The latest round of the international climate change negotiations closed on 17 November in Bonn (“COP-23”), with delegates meeting to hammer out the details of states’ commitments under the Paris Agreement.
With the Paris Agreement having entered into force more quickly than many parties had envisaged, the negotiations in Bonn were focused on developing technical guidelines to support implementation of the Paris Agreement. In particular, negotiators were working on measurement and reporting requirements to ensure transparency of parties’ greenhouse gas emissions and on the processes for a global stocktake of emissions planned for 2018. A useful summary of the technical outcomes of the negotiations is here.
With the majority (164) of states having filed their first mandatory Nationally Determined Contributions (“NDCs”) and thereby signaling their national strategies and planned actions to reduce emissions and adapt to climate change, negotiators were focusing in Bonn on the details of how to measure states’ progress in reduction of GHGs, as well as realisation of climate finance commitments, including the $100 billion per year that developed countries pledged in 2009.
negotiators were focusing in Bonn on the details of how to measure states’ progress in reduction of GHGs, as well as realisation of climate finance commitments
Several of the major announcements from the Bonn negotiations were HSBC’s announcement to provide $100b in sustainable financing and investment by 2025, the UK and Canada’s announcement to phase out coal for energy production (alongside 20 other countries), and President Macron’s announcement that France would cover the shortfall in funding for the Intergovernmental Panel on Climate Change (“IPCC”) caused by the planned US withdrawal. As the first COP to be hosted by a Pacific Island nation (Fiji – even though physically the meetings were in Bonn), two important announcements were the organisation of the 2018 ‘Talanoa Dialogue’ (a process to showcase best practices to raise ambition and pre-2020 action) and progress on a platform to promote participation of indigenous peoples and local communities within the negotiations. See the Fiji Presidency’s round-up of achievements from the talks here.
One of the big talking points among business and government delegates was the ‘alternative’ US pavilion, largely sponsored by Michael Bloomberg, representing the ‘We Are Still In’ coalition of states, cities and businesses supporting the Paris Agreement despite the planned US withdrawal (an earlier update on the US withdrawal is here). Bloomberg called for formal representation within the negotiations of his coalition, which was claimed to represent over half of the US economy. Delegates also reported that China was increasingly stepping forward to take leadership roles as the (official) US delegation became less visible.
Alongside the negotiations, a series of side events were hosted by civil society and business groups. I participated in an official side event on dispute resolution for climate related disputes, hosted jointly by the International Bar Association, the International Chamber of Commerce, the Arbitration Institute of the Stockholm Chamber of Commerce and the Permanent Court of Arbitration. Chaired by Debevoise & Plimpton LLP partner Wendy Miles QC, speakers considered the options provided in the Paris Agreement for state-state dispute resolution (including conciliation, arbitration and/or referral to the International Court of Justice), as well as relevant factors to ensure legitimacy of investor-state dispute resolution linked to Paris Agreement mitigation and adaptation actions, and the implications for commercial disputes.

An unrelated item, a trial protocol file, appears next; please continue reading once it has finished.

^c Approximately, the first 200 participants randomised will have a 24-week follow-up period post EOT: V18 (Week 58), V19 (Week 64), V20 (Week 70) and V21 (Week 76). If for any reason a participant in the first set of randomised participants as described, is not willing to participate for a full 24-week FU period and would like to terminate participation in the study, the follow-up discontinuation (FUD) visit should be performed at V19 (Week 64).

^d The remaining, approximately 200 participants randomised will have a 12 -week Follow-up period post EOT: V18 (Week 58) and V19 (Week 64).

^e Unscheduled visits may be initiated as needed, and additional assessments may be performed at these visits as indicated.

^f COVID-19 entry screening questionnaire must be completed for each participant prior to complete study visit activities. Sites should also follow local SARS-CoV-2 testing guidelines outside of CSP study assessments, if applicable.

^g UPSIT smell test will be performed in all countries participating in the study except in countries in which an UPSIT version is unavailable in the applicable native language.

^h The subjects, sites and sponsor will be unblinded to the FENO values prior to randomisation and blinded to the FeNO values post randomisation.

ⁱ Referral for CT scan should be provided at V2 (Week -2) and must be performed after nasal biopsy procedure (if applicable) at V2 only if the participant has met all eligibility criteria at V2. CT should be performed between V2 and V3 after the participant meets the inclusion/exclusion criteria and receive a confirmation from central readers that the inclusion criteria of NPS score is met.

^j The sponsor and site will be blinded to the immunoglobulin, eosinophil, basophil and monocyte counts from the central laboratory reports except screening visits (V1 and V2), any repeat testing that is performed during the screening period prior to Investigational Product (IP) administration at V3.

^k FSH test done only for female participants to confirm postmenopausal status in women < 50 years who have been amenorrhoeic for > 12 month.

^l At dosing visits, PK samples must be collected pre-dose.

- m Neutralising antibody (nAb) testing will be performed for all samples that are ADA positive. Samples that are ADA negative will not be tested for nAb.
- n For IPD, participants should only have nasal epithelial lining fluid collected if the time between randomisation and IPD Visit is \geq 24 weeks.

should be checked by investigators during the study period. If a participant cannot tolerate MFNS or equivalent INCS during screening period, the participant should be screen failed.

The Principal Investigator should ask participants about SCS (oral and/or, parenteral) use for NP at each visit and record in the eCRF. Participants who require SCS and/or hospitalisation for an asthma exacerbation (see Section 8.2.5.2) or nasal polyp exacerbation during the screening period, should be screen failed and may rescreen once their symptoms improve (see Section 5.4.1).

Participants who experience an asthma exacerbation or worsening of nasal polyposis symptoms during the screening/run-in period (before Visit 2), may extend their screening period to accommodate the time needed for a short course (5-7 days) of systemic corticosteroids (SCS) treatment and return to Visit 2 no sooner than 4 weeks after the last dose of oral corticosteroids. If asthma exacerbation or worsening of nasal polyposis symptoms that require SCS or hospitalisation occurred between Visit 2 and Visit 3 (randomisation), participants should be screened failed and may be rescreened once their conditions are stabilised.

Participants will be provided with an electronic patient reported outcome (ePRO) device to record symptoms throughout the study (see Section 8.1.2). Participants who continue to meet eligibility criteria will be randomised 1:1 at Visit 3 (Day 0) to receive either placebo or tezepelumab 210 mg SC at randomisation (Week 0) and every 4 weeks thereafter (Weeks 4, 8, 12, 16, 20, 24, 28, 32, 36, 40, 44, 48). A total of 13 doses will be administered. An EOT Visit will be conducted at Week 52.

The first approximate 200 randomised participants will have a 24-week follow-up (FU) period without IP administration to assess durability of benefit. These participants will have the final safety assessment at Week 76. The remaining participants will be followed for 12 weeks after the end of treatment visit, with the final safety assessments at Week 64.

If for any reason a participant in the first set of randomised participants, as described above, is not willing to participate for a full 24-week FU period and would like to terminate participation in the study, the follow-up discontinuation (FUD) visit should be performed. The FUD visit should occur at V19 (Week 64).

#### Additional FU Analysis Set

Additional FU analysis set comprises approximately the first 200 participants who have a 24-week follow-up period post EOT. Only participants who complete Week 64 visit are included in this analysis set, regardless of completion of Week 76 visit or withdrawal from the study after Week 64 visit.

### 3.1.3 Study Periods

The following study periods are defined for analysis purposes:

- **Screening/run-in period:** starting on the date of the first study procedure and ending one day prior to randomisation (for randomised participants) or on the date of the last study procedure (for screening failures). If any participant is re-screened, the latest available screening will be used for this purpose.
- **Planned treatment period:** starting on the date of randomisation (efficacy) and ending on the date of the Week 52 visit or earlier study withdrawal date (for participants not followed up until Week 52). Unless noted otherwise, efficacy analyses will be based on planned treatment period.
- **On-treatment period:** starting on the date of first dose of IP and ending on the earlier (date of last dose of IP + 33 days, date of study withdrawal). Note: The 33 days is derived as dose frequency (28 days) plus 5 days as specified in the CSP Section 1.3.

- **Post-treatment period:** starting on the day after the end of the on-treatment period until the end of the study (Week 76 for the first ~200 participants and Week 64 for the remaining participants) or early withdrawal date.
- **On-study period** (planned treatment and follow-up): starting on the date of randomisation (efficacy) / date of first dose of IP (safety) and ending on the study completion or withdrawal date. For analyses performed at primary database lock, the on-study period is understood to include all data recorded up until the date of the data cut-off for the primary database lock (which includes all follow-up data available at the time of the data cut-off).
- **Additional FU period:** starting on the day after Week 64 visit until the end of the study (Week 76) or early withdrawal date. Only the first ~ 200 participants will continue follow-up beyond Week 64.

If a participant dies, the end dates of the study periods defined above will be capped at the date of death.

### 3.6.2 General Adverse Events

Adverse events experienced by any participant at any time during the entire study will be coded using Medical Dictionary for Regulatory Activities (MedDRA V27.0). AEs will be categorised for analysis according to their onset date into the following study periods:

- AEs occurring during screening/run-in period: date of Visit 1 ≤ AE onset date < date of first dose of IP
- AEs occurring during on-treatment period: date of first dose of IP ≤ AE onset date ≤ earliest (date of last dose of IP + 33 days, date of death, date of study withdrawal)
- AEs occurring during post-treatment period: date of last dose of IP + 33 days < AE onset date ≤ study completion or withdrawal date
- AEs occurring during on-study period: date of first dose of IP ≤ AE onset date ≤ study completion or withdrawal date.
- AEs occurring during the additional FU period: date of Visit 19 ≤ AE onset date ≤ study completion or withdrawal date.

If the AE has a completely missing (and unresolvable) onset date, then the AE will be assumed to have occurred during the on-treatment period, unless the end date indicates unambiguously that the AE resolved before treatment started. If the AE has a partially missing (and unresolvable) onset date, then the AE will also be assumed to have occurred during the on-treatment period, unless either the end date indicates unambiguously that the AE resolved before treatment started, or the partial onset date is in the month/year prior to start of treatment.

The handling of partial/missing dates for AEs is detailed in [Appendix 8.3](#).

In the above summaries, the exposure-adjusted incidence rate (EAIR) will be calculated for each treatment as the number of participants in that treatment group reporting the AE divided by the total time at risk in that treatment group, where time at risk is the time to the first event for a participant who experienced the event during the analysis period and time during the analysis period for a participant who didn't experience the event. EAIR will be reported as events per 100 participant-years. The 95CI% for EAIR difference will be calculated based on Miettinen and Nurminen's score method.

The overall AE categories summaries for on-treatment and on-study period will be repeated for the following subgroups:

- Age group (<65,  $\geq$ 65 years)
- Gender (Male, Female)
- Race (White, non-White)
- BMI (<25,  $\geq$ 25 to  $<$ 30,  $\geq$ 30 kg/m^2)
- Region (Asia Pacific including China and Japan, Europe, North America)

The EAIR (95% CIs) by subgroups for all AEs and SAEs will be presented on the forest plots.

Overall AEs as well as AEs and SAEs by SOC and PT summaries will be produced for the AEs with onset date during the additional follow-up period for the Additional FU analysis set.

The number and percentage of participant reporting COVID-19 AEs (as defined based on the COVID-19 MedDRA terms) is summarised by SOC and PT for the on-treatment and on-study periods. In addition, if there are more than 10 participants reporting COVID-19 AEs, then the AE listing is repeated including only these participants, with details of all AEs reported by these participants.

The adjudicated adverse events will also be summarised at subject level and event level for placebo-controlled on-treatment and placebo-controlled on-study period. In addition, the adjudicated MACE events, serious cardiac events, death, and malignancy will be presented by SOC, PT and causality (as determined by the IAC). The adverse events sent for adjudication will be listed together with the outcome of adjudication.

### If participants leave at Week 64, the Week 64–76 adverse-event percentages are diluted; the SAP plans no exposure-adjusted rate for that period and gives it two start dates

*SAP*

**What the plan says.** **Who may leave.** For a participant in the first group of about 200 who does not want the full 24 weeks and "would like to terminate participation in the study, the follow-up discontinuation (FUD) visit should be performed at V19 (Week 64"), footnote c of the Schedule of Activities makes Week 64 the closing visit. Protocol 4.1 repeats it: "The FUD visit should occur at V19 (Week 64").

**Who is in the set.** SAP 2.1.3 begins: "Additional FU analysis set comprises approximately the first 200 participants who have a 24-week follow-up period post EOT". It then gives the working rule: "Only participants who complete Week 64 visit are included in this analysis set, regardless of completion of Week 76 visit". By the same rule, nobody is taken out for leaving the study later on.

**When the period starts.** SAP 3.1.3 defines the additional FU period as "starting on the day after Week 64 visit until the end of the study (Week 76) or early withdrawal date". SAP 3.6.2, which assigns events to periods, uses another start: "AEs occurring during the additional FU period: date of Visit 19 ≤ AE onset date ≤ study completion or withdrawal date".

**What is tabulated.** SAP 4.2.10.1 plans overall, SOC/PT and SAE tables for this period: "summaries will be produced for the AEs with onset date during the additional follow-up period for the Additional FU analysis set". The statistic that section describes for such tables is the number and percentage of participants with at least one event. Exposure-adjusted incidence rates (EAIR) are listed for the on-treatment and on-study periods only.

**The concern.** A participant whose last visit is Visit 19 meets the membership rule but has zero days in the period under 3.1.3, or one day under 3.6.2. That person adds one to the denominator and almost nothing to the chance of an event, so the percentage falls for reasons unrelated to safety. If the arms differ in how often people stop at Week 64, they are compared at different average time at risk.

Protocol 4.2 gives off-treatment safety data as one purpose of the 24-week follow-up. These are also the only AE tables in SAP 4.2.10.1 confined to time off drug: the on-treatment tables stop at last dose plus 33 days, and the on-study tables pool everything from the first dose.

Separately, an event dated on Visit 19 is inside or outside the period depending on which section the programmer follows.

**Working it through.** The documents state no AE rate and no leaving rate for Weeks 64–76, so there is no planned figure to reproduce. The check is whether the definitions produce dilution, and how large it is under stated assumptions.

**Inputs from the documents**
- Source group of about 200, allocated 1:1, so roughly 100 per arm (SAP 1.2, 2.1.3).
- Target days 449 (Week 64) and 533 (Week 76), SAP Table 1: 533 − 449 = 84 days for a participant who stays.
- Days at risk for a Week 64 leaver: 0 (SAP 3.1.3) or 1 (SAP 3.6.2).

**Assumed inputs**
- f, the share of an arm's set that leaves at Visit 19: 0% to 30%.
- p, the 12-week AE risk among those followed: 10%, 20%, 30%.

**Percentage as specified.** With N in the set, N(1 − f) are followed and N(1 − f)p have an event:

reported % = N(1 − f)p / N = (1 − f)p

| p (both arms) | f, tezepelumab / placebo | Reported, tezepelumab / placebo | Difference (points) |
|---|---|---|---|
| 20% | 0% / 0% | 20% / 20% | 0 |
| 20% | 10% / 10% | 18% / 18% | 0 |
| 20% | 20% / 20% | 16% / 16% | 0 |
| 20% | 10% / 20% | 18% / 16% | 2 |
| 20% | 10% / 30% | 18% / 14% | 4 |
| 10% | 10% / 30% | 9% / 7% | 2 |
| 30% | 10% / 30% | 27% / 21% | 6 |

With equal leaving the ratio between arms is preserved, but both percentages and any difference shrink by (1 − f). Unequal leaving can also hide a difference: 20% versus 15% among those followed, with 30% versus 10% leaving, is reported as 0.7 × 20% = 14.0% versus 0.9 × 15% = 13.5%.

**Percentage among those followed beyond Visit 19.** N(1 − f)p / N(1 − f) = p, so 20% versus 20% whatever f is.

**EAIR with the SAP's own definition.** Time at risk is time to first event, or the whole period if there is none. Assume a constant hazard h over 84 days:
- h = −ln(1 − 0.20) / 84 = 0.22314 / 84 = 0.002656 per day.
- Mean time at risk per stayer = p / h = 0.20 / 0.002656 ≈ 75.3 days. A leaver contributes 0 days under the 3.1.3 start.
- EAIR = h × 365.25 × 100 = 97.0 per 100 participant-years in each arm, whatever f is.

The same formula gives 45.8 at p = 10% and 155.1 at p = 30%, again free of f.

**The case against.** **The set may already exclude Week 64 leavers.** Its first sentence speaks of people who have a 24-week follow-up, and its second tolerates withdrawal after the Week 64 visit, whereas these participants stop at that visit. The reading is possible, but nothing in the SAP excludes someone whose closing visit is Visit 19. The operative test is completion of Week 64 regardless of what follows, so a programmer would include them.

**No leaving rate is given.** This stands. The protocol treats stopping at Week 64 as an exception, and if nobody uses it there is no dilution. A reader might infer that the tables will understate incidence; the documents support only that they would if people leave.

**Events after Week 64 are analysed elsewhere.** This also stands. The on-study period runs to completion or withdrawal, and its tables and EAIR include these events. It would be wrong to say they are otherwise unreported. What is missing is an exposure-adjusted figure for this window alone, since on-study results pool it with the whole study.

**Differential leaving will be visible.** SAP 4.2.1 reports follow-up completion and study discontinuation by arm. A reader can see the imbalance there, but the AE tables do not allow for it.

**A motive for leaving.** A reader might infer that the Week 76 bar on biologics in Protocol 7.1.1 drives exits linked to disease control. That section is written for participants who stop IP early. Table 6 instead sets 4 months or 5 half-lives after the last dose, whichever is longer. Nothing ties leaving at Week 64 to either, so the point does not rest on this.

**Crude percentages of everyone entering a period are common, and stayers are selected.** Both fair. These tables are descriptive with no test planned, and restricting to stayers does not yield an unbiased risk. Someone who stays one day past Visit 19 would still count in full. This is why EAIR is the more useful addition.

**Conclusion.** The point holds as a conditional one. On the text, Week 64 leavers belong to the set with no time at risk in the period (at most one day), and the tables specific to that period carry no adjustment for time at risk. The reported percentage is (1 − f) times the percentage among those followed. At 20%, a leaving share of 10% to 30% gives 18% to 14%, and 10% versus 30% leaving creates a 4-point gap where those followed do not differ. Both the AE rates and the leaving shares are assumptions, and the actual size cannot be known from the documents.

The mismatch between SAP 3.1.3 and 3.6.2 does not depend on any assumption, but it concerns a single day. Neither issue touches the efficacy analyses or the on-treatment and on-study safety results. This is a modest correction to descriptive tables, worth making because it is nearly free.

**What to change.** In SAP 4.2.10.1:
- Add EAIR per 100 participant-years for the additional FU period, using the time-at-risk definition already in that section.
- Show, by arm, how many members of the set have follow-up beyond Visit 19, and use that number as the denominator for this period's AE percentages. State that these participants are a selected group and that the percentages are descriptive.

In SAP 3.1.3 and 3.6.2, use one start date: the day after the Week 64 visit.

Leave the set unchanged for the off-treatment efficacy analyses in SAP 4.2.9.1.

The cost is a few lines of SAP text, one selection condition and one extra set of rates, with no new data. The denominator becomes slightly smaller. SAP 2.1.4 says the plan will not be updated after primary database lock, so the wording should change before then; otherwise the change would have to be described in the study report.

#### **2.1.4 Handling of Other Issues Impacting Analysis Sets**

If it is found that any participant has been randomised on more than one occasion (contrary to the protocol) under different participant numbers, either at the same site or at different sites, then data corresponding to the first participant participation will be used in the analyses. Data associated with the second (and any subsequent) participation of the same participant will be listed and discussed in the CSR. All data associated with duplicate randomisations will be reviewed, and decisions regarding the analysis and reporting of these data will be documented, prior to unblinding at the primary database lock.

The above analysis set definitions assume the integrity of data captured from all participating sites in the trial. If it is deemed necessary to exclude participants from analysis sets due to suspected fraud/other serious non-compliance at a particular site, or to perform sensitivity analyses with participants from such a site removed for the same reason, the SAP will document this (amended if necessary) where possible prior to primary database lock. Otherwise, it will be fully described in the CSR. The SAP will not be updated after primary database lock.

COP-23 and the Fijian Presidency succeeded in holding together the delicate balance achieved at COP-21 in Paris in 2015
One final talking point among legal delegates was the series of side events hosted by NGOs on the growth of climate related litigation being brought against Governments and corporates. It is evident that more cases are being filed against corporates alleging responsibility for climate harms, with a German regional court recently permitting a case brought against RWE for climate related damage to continue, Californian litigation ongoing against energy companies asserting responsibility for sea level rise, and hearings currently underway in Norwegian litigation challenging the Norwegian Government’s issuance of licenses in the Barents Sea. A useful summary of current global litigation and legislative climate trends presented during COP-23 is here.
Although the outcomes of COP-23 are more muted than previous conferences, COP-23 and the Fijian Presidency succeeded in holding together the delicate balance achieved at COP-21 in Paris in 2015. Much attention will now come onto the Talanoa Dialogue to create a positive platform for the 2018 negotiations in Katowice, Poland and to hold parties to account to their Paris NDCs.